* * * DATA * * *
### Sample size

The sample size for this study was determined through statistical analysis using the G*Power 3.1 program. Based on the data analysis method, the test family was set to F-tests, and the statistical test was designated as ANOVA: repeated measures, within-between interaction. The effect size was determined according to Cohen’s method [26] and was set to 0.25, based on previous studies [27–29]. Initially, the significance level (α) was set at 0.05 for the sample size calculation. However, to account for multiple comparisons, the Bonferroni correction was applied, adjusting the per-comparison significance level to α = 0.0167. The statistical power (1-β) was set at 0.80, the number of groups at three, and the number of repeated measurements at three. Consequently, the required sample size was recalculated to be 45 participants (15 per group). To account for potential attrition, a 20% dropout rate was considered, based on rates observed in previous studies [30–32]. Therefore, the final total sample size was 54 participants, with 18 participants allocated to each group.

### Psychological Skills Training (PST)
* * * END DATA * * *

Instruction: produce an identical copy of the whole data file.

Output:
### Sample size

The sample size for this study was determined through statistical analysis using the G*Power 3.1 program. Based on the data analysis method, the test family was set to F-tests, and the statistical test was designated as ANOVA: repeated measures, within-between interaction. The effect size was determined according to Cohen’s method [26] and was set to 0.25, based on previous studies [27–29]. Initially, the significance level (α) was set at 0.05 for the sample size calculation. However, to account for multiple comparisons, the Bonferroni correction was applied, adjusting the per-comparison significance level to α = 0.0167. The statistical power (1-β) was set at 0.80, the number of groups at three, and the number of repeated measurements at three. Consequently, the required sample size was recalculated to be 45 participants (15 per group). To account for potential attrition, a 20% dropout rate was considered, based on rates observed in previous studies [30–32]. Therefore, the final total sample size was 54 participants, with 18 participants allocated to each group.

### Psychological Skills Training (PST)